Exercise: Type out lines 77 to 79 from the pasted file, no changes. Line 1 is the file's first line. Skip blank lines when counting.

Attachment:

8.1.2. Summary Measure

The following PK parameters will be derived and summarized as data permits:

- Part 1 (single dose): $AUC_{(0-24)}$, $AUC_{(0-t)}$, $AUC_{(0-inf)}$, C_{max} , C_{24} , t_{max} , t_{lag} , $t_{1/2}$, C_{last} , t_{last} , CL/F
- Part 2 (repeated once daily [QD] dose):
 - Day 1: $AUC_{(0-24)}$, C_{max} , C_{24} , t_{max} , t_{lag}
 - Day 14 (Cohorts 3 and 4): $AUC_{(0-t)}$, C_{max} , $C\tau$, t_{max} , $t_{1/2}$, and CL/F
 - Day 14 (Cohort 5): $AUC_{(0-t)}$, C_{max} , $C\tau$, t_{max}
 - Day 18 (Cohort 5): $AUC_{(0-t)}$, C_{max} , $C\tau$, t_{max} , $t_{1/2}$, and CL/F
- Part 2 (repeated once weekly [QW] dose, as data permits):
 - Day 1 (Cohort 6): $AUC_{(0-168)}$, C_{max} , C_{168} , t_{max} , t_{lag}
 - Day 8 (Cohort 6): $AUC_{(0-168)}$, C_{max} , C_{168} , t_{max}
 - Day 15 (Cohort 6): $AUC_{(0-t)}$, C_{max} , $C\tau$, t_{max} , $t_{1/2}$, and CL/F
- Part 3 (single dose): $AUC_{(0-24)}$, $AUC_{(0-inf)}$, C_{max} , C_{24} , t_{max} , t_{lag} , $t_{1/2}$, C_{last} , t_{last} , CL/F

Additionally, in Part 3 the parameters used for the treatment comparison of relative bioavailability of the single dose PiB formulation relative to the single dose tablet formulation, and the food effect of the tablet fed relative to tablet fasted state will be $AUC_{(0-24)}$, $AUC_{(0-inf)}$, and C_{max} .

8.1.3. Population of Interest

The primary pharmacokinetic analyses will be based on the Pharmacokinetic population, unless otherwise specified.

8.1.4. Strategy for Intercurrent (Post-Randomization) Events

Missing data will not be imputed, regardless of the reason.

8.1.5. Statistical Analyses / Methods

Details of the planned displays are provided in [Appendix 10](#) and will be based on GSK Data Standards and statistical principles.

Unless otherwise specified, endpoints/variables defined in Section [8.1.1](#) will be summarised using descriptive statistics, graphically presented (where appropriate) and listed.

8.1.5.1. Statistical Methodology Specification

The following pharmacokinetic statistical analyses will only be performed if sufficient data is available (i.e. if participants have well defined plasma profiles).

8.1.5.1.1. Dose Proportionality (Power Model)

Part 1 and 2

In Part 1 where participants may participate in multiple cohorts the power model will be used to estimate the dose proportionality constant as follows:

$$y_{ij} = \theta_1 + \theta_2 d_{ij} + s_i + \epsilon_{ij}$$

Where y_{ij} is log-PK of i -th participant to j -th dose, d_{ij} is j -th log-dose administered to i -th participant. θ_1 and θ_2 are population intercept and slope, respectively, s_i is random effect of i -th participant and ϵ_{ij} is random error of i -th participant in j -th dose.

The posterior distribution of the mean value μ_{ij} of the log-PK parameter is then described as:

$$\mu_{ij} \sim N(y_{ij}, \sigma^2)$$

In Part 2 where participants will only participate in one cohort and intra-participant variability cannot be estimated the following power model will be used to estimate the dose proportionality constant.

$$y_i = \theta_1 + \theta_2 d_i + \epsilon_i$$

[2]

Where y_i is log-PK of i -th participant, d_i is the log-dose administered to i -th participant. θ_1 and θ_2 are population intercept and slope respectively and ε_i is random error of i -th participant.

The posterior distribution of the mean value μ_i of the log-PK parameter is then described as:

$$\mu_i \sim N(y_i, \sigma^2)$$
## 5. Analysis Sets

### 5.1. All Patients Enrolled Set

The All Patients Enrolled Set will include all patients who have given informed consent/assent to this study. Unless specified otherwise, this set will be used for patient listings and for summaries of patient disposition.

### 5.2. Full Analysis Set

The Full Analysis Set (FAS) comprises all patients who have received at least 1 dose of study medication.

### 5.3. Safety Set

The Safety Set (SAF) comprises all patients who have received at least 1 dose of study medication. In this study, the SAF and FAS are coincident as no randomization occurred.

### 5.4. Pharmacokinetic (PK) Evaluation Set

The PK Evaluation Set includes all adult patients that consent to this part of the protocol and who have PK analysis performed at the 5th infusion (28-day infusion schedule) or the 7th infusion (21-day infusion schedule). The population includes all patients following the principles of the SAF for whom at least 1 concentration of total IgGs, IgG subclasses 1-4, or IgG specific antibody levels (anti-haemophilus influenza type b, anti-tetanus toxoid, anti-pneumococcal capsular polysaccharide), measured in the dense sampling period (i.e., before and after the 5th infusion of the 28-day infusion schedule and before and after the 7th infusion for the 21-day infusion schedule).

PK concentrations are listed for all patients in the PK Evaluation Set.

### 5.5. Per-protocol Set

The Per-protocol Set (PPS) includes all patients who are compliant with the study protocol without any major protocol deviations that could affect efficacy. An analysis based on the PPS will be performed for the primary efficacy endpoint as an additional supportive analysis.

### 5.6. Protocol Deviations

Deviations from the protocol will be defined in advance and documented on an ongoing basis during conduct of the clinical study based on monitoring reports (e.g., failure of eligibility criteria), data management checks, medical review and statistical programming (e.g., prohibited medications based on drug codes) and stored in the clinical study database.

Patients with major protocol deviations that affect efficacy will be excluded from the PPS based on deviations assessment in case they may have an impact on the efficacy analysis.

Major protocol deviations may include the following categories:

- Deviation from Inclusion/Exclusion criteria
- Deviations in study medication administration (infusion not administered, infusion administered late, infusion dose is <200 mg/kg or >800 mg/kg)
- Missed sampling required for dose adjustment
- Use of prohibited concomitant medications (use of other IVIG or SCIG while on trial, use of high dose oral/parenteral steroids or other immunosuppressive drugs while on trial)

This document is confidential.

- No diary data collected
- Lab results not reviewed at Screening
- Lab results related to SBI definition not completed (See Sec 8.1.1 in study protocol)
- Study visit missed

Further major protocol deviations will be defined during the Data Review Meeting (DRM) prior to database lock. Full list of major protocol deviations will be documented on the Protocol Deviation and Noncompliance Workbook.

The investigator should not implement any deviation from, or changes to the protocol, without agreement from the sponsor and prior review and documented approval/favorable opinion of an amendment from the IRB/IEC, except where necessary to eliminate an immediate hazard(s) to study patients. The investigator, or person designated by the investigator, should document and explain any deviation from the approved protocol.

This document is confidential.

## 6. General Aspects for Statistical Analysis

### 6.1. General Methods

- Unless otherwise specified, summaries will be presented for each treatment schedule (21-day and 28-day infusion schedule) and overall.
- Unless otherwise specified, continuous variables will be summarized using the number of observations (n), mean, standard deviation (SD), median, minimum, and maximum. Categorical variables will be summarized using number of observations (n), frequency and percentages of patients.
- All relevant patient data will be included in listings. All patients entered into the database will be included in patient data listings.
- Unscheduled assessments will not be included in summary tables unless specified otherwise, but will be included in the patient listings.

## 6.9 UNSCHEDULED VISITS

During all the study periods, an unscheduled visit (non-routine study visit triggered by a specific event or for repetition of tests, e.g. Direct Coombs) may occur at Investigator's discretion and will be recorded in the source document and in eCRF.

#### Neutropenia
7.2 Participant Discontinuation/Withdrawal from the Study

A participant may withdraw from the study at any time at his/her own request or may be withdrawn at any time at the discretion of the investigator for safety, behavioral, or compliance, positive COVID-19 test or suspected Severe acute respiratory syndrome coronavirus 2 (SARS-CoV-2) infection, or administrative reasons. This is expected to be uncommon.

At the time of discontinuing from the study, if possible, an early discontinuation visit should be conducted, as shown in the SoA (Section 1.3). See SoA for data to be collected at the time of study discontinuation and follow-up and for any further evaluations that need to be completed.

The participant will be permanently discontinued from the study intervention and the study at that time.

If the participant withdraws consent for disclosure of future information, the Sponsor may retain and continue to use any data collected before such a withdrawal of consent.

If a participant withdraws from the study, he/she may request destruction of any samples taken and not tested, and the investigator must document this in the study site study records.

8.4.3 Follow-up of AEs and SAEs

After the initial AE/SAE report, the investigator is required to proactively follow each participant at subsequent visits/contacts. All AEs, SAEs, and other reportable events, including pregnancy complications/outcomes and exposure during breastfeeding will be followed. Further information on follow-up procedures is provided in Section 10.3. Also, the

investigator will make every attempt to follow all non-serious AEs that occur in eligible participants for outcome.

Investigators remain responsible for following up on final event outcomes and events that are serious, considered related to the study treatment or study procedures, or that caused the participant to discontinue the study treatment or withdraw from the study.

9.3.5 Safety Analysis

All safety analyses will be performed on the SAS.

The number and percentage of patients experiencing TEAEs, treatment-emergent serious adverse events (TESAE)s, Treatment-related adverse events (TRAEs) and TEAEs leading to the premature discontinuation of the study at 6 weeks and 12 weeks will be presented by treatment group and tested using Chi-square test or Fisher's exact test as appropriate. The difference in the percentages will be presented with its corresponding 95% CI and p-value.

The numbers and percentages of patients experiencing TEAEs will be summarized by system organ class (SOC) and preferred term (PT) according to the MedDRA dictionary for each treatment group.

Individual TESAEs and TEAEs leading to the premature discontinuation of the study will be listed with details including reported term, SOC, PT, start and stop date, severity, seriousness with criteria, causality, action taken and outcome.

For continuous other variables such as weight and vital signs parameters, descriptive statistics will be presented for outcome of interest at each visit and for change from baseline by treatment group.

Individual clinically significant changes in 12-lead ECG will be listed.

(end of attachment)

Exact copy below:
The participant will be permanently discontinued from the study intervention and the study at that time.

If the participant withdraws consent for disclosure of future information, the Sponsor may retain and continue to use any data collected before such a withdrawal of consent.

If a participant withdraws from the study, he/she may request destruction of any samples taken and not tested, and the investigator must document this in the study site study records.